What is your business determination for 2019
Caring for the patient is my focus
Even if the solution is not yet in sight, sticking to it and correctly interpreting setbacks, that is central for Özlem Türeci. With this conviction, she is responsible for the clinical development work of the Mainz biotechnology company BioNTech. A comprehensive clinical study began in the spring to test the effectiveness and safety of a possible corona vaccine. Türeci, who, after studying medicine at the Saarland University at the University Clinic in Mainz, made her first experiences with founding, is, in addition to her scientific and entrepreneurial work, chair of the top research cluster for individualized immune intervention (Ci3).
Miss Dr. Türeci, do you remember a decisive moment that shaped your academic and professional focus?
There was not one moment that I was definitely shaped by my family. My father was a physician who was very attentive to patients and as a child I already noticed the demands and attitudes towards my current job from him, namely that caring for the patient is the focus. Everything else, whether the choice of studies or the profession, and later also the decisions relating to setting up a company, followed this focus.
Was there actually any preparation for the plan to apply your academic knowledge as a founder and entrepreneur?
I did not prepare specifically. More importantly, I am blessed with a network of mentors and companions that I can fall back on at all times. From these I learned that developing problem-solving skills and getting better is a way, not a goal. My goal was to make the latest scientific knowledge available to the patient. Everything that I encountered and will come across on the trip there - and little of it had to do with my academic training - is to be approached as a technical task.
In your opinion, which characteristics are important in order to drive innovation as a founder?
For me, it's about finding the balance between courage and humility if you are convinced of your idea, if it has a solid foundation and you want to pursue an innovation in the long term. I emphasize “sustainable” because founding itself is always only the first step. The real achievement is to bring the project to the touch down.
The right balance of courage and humility is crucial if you want to start a business successfully and steadily.
When you are involved in the development of drugs, as I do in my company, that is often a particular challenge. In addition, there is the willingness to take responsibility and take your own risk. By the way, an invention is not immediately an innovation, which has to be seen, and that's what I mean when I speak of humility. The development of an innovative drug follows a long, arduous path along which further innovations from other disciplines are constantly being fed in - similar to engineering.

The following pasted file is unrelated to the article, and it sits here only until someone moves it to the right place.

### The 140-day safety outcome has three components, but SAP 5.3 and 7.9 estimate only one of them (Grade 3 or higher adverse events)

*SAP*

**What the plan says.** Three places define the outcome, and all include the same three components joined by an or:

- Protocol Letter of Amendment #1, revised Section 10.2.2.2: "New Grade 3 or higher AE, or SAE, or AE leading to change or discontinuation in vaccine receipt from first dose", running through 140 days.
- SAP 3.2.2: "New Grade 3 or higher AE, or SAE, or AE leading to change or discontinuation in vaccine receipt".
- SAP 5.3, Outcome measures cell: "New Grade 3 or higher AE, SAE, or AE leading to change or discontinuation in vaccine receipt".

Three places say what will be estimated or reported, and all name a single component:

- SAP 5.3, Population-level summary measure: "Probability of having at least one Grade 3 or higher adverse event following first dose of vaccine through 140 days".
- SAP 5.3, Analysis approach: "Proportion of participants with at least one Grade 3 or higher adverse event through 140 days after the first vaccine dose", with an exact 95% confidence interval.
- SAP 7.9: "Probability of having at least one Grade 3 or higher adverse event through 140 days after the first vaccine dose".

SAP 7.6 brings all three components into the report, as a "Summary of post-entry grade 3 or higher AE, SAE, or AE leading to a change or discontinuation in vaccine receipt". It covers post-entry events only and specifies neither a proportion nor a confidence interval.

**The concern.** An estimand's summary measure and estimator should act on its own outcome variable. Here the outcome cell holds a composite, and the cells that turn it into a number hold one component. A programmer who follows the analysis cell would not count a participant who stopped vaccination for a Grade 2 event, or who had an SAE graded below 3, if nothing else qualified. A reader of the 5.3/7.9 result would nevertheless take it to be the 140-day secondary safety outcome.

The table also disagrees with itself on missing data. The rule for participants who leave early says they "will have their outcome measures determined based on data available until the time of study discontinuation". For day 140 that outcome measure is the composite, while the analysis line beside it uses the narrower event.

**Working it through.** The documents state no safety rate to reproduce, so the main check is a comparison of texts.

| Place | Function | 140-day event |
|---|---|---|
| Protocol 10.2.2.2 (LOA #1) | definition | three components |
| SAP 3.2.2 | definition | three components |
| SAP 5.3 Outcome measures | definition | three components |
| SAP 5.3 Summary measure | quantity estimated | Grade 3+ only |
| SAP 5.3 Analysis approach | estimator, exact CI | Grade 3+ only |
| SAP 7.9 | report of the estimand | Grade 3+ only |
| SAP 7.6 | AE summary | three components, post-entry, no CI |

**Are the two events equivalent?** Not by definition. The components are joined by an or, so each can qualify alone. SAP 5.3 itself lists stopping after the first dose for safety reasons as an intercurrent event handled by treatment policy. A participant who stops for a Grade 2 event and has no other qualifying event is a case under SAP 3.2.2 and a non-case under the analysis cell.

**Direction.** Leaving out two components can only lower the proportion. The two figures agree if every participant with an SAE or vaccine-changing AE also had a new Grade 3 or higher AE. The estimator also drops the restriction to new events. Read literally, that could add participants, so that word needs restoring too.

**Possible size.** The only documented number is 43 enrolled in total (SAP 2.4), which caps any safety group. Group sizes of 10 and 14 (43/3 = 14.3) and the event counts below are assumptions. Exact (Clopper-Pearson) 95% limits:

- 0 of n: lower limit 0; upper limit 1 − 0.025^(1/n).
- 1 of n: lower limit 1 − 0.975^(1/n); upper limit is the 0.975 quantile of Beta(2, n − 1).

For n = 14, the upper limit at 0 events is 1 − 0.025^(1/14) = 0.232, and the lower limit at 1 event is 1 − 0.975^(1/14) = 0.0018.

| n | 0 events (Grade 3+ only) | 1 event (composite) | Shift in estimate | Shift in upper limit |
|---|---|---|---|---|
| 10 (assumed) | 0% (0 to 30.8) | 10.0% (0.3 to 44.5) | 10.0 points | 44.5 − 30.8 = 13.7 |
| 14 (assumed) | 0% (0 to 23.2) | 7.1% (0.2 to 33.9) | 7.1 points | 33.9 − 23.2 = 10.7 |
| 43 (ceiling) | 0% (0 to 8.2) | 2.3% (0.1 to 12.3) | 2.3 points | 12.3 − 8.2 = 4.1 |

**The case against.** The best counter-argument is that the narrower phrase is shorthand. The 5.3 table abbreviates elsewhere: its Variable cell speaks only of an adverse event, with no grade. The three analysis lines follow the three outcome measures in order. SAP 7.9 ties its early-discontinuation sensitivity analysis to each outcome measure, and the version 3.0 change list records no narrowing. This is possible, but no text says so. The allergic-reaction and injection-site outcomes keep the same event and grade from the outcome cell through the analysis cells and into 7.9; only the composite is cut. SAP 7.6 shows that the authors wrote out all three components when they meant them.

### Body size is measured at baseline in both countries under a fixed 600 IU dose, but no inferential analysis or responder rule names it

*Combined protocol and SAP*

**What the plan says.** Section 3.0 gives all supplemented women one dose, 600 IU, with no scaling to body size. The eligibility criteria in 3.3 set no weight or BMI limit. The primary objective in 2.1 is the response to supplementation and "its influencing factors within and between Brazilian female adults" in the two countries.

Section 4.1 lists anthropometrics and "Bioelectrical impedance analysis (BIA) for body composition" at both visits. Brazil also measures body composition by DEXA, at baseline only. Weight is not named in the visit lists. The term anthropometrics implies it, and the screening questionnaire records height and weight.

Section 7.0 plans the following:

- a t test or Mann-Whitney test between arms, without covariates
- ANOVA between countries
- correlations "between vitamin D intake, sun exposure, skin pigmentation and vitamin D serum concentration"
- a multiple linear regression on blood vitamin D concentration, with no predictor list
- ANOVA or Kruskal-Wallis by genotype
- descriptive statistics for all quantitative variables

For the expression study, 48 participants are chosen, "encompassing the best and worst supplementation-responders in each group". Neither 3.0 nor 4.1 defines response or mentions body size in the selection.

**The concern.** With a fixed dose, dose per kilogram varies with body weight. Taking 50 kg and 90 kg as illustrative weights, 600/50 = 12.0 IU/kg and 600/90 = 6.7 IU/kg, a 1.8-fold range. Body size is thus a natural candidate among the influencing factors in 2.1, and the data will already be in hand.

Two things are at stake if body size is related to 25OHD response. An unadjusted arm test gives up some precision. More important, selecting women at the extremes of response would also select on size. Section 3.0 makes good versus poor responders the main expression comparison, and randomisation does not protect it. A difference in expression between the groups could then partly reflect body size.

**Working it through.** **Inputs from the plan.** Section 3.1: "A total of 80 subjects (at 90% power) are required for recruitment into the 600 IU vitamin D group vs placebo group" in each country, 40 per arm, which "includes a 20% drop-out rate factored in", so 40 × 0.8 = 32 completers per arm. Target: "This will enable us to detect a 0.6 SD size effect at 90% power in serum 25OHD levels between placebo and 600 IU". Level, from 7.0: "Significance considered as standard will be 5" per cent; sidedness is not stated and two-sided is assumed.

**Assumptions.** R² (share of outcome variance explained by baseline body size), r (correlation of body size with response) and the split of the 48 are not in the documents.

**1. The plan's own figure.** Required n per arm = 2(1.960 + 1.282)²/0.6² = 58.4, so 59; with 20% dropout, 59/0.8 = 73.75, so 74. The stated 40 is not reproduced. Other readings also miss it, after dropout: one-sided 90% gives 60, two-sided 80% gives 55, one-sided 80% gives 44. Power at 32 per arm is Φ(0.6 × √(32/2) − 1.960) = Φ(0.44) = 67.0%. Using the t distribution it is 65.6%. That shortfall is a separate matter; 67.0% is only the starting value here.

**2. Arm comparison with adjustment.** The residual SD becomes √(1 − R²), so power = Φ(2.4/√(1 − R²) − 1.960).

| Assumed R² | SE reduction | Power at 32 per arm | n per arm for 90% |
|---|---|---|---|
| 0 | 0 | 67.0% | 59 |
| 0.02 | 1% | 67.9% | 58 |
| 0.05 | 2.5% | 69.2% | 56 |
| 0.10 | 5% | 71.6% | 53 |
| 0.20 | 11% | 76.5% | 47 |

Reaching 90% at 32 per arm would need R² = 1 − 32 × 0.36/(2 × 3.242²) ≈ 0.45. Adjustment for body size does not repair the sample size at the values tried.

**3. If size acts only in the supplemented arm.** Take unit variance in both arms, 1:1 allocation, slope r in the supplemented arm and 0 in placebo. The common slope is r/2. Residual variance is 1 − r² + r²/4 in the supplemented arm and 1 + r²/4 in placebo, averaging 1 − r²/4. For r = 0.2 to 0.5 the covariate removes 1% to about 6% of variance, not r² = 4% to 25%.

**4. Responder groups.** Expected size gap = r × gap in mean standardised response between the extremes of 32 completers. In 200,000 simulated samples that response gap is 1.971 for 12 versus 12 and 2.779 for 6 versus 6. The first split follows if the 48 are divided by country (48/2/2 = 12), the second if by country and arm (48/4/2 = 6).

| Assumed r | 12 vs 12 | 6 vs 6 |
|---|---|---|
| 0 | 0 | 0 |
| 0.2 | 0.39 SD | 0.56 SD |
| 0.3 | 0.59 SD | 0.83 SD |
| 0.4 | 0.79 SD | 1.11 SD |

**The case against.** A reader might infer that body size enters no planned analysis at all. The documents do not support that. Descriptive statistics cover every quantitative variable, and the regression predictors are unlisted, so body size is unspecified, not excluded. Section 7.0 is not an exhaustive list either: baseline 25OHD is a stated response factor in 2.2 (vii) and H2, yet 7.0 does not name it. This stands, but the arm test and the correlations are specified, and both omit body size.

You have just mentioned “humility” yourself - what would you recommend to young founders to deal with possible setbacks?
In drug development, we are, by nature, always faced with insights that others would describe as setbacks. A principle that repeatedly proves to be timeless for me is to identify which things we really cannot change and to accept them. In return, however, the determination and the courage to concentrate on the things that are in our sphere of influence - it is often bigger than you first think.
What you can influence should be approached with determination and courage.
That's because the search for innovation is a constant process of trial and error. We don't just accept that as something that happens and from which we learn: We are actively looking for these situations. Basically, I believe that such an approach helps you in many areas not only to overcome setbacks, but to turn them into something positive.
Does this constant trial and error have an impact on the way you manage your employees?
In drug development, being innovative means moving into uncharted territory over a longer period of time. That requires an enormous amount of self-motivation. I am fortunate to be able to work with an incredibly great team, where each and every one of us has the will to try things out, to research further, and brings along this personal motivation.
As an entrepreneur, I have the right to set an example of what I ask of my employees.
If bosses then set a good example, it can develop the dynamism that is needed to solve a challenging task with a company. We are currently experiencing such a challenging task with the search for a vaccine against the coronavirus.
At the beginning you mentioned patient wellbeing as your professional focus. How does the rationality necessary for exact science relate to the emotional components of the impact of medical research results?
For me this is not mutually exclusive, it is mutually beneficial, and that's how I live it every day in my work. Objectivity and sobriety are necessary when analyzing data. A completely different topic is the empathy that I, as a medical professional, then need in order to achieve the best possible work with the data obtained - for the individual patient and fundamentally for society, as is the case now with vaccine development.
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